Kids without health insurance targeted with program.

August 6, 2010 - Injury Free Coalition for Kids of Baltimore

There are nearly 5 million children around the nation – and about 86,000 in Maryland -- who qualify for free and low-income health insurance but are not signed up. Federal officials are looking to change that through a new campaign called “Get Covered. Get in the Game.”

The campaign recognizes that uninsured kids can’t always play sports because their families can’t afford the physical or fear they won’t be able to pay for care if they get hurt. Officials are hoping to leverage the coaches in schools and community centers, as well as school nurses and others, who can identify these kids.

“We’re pushing this now because it’s a good time of year to get the message out as kids are getting ready to go back to school and they’re getting more involved in sports activities,” said Nancy O’Connor, the regional administrator for the Centers for Medicare & Medicaid Services. “We want parents to learn that they can get some very good coverage for their kids that will help them when they go back to school or when they decide to play on a team.”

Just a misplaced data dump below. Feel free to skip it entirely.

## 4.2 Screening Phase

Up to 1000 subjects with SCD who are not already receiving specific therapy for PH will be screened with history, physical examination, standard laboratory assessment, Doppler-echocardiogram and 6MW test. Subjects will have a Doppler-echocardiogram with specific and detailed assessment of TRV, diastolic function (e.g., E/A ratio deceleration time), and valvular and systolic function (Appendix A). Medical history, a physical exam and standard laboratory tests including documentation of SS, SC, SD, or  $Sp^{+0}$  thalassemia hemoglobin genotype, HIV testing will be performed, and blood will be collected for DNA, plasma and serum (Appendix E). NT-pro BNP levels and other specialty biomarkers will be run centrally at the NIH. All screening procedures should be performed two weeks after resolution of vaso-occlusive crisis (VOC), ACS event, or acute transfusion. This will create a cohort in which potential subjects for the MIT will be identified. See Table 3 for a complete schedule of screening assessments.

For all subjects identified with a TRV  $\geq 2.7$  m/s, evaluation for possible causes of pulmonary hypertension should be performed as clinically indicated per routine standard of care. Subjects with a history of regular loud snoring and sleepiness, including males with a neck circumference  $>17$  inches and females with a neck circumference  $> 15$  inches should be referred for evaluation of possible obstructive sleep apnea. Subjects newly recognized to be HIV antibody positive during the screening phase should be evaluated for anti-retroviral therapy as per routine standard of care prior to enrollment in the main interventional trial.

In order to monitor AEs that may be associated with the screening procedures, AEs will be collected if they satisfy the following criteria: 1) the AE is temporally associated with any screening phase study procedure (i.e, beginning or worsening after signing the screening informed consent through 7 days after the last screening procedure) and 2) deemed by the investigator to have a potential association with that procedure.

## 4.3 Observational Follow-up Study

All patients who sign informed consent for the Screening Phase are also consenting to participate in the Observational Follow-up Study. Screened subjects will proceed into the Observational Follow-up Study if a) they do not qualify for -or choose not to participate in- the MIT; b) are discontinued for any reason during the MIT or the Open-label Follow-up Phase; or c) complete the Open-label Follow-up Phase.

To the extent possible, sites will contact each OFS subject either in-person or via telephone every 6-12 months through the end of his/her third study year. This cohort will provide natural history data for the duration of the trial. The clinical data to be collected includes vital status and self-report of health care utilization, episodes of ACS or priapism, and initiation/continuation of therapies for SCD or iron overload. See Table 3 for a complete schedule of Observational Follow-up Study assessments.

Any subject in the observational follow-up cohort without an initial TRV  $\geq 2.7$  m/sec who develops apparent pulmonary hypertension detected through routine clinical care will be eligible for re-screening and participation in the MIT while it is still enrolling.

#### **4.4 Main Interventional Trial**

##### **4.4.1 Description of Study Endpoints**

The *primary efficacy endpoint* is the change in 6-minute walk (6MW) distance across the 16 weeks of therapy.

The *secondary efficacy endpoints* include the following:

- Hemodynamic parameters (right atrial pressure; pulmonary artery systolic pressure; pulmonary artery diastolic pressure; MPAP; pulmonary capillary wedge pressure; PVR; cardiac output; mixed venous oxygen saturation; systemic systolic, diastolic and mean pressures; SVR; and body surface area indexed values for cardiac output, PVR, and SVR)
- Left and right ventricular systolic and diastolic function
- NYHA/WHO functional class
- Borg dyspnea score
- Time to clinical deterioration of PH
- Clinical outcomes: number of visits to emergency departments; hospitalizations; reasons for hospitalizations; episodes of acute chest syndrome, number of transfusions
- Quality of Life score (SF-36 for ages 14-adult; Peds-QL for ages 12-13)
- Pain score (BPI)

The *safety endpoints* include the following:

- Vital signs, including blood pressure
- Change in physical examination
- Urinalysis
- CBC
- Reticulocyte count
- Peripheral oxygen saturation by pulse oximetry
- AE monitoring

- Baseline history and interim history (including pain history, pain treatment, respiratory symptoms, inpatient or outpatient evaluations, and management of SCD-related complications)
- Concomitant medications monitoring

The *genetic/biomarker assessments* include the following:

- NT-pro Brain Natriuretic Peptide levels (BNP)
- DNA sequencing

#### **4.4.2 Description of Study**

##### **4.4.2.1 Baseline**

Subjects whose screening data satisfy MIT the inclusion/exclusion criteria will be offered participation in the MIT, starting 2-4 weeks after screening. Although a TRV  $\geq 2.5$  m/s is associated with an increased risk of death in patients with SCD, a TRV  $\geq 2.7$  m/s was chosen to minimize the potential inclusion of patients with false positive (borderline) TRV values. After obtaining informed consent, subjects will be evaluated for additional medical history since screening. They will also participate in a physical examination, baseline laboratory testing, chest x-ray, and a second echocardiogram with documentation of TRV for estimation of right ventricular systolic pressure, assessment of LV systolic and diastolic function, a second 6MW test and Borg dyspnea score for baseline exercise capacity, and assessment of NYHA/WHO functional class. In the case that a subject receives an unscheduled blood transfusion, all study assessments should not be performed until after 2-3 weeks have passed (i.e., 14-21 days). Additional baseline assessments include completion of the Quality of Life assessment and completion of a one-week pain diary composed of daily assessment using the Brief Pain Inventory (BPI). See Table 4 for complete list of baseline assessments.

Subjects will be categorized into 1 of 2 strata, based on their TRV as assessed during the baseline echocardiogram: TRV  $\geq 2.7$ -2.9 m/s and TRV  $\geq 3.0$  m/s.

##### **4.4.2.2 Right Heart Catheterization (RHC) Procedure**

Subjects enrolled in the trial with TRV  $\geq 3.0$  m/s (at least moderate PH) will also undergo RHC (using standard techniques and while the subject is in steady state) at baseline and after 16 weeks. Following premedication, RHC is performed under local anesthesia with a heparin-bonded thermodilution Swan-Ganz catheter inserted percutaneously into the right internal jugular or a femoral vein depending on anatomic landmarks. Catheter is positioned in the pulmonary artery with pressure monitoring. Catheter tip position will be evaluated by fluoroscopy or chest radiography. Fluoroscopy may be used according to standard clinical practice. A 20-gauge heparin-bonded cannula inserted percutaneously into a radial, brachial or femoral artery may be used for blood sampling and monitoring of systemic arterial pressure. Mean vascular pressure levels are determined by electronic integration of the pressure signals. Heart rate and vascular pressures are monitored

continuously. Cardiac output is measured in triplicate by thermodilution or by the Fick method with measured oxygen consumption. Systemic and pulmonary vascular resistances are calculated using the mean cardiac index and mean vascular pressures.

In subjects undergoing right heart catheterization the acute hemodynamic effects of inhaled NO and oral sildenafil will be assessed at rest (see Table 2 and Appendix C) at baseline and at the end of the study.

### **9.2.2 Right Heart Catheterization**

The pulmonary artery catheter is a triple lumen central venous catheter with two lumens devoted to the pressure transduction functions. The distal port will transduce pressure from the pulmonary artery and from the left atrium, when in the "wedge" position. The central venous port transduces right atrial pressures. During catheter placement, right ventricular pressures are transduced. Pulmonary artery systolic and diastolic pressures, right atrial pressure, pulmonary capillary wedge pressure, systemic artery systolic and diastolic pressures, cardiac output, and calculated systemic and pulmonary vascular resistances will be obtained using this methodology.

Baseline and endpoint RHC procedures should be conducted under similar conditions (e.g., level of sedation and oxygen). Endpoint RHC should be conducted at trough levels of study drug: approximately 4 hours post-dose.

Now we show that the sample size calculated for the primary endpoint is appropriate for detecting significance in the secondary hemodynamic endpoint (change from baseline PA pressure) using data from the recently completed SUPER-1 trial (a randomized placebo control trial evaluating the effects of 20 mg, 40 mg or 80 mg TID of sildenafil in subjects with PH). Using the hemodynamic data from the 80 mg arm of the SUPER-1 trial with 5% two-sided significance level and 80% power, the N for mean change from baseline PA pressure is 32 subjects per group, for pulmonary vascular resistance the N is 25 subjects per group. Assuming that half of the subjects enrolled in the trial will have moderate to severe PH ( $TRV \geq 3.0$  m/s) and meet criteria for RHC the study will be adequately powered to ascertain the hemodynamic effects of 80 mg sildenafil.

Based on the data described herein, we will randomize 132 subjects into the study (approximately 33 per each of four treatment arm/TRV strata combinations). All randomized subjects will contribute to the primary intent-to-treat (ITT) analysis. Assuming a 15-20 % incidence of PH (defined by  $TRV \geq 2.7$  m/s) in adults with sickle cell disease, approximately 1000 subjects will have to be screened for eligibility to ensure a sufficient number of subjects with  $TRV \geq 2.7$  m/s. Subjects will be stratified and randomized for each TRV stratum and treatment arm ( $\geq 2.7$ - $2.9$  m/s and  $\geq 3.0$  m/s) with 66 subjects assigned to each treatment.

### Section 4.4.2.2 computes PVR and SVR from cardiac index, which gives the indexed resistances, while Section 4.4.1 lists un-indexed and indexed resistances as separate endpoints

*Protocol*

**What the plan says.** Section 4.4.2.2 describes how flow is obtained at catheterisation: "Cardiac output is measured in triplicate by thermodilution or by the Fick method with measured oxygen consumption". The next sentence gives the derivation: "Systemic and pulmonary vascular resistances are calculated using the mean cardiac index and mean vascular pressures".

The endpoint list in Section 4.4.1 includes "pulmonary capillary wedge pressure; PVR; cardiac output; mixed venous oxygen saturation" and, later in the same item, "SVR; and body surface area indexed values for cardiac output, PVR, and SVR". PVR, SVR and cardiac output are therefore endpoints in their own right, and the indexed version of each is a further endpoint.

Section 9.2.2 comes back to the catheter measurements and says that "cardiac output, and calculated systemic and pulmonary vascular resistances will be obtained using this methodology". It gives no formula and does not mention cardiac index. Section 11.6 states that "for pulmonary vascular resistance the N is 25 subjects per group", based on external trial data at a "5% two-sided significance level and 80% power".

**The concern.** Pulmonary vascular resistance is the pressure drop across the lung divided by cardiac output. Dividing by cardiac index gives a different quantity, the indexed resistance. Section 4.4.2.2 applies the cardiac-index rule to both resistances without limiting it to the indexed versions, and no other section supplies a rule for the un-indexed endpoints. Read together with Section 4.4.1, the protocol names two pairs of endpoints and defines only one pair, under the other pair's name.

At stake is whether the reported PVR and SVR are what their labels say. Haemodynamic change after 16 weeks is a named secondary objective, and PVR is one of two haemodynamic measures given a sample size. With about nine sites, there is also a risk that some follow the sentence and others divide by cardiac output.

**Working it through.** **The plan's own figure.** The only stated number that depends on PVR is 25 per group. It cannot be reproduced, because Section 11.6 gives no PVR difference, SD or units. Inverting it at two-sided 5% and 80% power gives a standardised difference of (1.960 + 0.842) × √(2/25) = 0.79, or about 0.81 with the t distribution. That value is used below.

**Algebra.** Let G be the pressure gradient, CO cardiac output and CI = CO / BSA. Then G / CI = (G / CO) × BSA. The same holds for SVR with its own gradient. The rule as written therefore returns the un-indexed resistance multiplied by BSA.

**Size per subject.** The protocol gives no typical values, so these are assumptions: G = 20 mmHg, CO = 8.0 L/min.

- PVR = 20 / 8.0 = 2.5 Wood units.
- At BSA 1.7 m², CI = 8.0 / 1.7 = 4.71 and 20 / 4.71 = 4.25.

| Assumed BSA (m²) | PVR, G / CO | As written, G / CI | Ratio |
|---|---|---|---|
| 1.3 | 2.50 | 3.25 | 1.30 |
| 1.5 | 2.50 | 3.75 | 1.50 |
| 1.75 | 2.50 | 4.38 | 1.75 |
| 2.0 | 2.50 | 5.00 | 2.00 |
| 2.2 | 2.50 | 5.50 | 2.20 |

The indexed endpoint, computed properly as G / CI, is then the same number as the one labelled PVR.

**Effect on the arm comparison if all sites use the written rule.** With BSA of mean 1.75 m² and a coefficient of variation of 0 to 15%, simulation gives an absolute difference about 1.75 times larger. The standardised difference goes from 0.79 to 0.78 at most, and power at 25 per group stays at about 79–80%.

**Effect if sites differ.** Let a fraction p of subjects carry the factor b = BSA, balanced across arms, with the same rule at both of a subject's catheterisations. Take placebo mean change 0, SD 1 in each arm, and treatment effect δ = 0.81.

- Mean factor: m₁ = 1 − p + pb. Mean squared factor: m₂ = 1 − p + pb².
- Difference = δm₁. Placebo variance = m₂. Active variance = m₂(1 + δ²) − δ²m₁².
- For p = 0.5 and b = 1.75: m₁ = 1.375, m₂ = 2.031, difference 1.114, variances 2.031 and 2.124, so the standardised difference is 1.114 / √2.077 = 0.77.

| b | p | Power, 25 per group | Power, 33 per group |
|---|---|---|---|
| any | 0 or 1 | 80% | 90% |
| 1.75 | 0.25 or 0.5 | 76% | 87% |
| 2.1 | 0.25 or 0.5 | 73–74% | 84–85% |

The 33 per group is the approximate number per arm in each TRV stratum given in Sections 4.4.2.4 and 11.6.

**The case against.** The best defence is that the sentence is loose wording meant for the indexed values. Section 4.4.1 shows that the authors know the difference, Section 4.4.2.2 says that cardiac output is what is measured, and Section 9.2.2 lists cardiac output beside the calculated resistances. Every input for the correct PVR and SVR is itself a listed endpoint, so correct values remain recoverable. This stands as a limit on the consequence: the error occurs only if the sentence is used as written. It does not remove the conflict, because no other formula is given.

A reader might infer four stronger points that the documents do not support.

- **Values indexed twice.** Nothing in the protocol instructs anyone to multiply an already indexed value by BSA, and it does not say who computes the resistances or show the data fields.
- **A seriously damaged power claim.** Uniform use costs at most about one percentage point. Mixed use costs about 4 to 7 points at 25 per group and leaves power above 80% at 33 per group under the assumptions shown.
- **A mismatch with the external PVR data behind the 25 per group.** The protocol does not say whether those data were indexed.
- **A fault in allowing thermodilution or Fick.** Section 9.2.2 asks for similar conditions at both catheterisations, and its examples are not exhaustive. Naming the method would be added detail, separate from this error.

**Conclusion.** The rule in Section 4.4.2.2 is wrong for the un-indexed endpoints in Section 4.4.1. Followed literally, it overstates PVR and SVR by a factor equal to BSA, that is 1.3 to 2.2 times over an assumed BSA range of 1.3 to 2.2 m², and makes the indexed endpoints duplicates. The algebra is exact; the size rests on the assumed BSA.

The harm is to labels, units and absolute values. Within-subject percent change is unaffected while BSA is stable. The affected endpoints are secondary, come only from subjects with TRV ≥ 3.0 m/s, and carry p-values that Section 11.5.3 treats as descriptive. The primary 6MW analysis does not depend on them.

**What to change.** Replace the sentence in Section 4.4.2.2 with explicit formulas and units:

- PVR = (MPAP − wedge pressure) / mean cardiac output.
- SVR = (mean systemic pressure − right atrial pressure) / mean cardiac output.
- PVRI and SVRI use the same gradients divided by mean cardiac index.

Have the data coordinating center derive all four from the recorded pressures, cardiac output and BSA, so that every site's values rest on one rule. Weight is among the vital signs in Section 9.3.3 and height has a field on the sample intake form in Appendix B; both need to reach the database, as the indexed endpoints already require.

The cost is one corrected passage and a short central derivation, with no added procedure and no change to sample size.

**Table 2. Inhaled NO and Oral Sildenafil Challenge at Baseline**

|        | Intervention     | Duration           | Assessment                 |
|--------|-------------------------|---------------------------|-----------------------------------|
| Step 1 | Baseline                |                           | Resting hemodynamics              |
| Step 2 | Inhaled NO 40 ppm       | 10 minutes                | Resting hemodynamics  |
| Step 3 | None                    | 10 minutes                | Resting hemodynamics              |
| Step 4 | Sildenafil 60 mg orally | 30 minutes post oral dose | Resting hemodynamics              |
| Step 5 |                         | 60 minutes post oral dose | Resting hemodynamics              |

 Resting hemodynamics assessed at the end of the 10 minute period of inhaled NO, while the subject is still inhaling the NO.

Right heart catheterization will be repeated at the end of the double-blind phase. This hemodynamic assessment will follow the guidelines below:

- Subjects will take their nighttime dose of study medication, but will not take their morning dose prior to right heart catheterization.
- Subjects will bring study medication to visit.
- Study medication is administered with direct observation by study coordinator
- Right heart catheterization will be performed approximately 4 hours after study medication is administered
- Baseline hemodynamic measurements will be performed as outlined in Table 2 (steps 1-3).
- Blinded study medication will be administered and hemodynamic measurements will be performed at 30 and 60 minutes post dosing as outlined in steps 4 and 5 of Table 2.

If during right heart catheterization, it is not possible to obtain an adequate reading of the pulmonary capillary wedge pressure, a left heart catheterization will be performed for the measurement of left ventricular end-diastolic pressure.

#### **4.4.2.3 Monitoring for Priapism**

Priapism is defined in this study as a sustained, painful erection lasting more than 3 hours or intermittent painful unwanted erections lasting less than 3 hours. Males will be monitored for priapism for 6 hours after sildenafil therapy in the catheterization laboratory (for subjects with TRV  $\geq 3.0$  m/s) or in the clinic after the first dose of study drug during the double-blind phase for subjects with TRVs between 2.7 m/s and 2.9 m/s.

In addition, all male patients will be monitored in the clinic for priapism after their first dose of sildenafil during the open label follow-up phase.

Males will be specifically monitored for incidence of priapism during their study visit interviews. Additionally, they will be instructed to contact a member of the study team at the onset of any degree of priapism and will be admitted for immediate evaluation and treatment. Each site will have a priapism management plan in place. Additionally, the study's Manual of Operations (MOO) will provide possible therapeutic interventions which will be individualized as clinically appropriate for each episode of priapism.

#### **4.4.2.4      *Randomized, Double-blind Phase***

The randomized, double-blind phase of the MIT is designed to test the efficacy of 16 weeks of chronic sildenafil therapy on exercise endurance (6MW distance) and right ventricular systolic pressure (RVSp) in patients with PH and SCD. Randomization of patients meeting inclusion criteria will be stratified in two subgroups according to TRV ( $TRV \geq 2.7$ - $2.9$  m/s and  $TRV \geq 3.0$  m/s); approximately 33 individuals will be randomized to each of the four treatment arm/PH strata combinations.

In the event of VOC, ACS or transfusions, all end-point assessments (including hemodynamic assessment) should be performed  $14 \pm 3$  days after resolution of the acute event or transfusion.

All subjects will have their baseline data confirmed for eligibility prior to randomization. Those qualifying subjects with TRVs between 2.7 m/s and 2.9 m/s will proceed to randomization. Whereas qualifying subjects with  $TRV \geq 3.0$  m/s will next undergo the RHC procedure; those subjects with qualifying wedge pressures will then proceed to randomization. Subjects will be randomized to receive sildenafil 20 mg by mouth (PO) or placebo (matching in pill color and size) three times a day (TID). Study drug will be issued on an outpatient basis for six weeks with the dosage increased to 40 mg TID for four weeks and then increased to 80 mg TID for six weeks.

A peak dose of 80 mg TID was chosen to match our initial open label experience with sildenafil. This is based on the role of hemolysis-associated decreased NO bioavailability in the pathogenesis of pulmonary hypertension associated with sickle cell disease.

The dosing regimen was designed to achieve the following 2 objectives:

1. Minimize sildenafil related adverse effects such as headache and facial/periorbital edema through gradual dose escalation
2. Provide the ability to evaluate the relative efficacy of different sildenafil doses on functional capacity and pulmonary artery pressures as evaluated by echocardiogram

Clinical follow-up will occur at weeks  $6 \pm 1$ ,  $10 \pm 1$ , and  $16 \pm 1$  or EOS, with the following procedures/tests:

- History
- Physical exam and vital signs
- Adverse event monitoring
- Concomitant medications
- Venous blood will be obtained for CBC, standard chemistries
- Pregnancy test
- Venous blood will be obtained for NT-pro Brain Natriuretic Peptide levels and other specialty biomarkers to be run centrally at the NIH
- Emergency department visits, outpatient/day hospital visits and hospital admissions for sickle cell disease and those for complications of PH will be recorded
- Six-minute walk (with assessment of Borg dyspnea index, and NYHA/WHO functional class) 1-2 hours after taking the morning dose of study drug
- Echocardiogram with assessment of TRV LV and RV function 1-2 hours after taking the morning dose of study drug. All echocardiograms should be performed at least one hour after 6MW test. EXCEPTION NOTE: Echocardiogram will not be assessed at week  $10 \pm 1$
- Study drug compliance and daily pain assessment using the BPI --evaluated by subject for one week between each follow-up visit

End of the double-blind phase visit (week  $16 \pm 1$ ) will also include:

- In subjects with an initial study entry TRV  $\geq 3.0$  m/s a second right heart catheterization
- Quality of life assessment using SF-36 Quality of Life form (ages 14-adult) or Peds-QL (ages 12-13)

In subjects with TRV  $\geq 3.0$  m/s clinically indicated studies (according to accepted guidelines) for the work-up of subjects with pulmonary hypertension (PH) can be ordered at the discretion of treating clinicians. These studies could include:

Maryland is one of seven states involved in the campaign, a pilot program that will be introduced more widely if it’s successful.

There will be a kick-off event in Maryland today at 2 p.m., sponsored by the Centers for Medicare & Medicaid Services and the Boys & Girls Clubs of Metropolitan Baltimore Inc., at the C.C. Jackson Recreation Center in Park Heights -- which is also hosting the last day of summer camp.

Parents don’t typically sign their children up for insurance because they don’t know they qualify, O’Connor said. Some were recently laid off or they were rejected for Medicaid and they don’t know there is another program, she said.

Parents there to pick up their children will be able to provide information about affordable insurance through Medicaid, which covers the poor, and the Maryland Children’s Health Program, which covers children of low-income families who make a little too much to qualify for Medicaid. Regulations are still being written, but both programs are likely to remain once federal health care reform is rolled out in the next couple of years.

Families of four with income up to $66,000 a year are eligible. And once enrolled, the kids get regular doctor and dentist visits, vision and hearing care, hospital care, shots, mental health services and prescription drugs,

Some parents may also qualify for coverage through the state Medical Assistance for Families program.


For more information about the programs go to or call 800-456-8900.